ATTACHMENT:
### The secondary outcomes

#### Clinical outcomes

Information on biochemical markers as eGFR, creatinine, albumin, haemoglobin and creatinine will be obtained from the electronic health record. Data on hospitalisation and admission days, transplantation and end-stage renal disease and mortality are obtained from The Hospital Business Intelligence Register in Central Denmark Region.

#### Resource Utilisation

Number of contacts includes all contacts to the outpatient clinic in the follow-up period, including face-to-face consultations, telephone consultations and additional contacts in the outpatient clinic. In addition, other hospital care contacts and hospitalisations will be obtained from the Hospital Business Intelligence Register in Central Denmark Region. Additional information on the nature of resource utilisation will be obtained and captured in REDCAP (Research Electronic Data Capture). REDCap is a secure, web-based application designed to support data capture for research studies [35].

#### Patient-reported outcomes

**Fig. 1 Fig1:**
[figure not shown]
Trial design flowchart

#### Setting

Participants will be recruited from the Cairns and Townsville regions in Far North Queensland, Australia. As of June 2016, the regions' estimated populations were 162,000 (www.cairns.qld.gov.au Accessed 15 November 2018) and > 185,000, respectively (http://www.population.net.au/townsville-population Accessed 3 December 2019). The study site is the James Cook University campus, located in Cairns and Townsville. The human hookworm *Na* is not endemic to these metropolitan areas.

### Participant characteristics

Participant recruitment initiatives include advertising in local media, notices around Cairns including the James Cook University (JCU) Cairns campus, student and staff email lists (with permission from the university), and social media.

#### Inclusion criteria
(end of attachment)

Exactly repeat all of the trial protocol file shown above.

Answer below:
### The secondary outcomes

#### Clinical outcomes

Information on biochemical markers as eGFR, creatinine, albumin, haemoglobin and creatinine will be obtained from the electronic health record. Data on hospitalisation and admission days, transplantation and end-stage renal disease and mortality are obtained from The Hospital Business Intelligence Register in Central Denmark Region.

#### Resource Utilisation

Number of contacts includes all contacts to the outpatient clinic in the follow-up period, including face-to-face consultations, telephone consultations and additional contacts in the outpatient clinic. In addition, other hospital care contacts and hospitalisations will be obtained from the Hospital Business Intelligence Register in Central Denmark Region. Additional information on the nature of resource utilisation will be obtained and captured in REDCAP (Research Electronic Data Capture). REDCap is a secure, web-based application designed to support data capture for research studies [35].

#### Patient-reported outcomes

**Fig. 1 Fig1:**
[figure not shown]
Trial design flowchart

#### Setting

Participants will be recruited from the Cairns and Townsville regions in Far North Queensland, Australia. As of June 2016, the regions' estimated populations were 162,000 (www.cairns.qld.gov.au Accessed 15 November 2018) and > 185,000, respectively (http://www.population.net.au/townsville-population Accessed 3 December 2019). The study site is the James Cook University campus, located in Cairns and Townsville. The human hookworm *Na* is not endemic to these metropolitan areas.

### Participant characteristics

Participant recruitment initiatives include advertising in local media, notices around Cairns including the James Cook University (JCU) Cairns campus, student and staff email lists (with permission from the university), and social media.

#### Inclusion criteria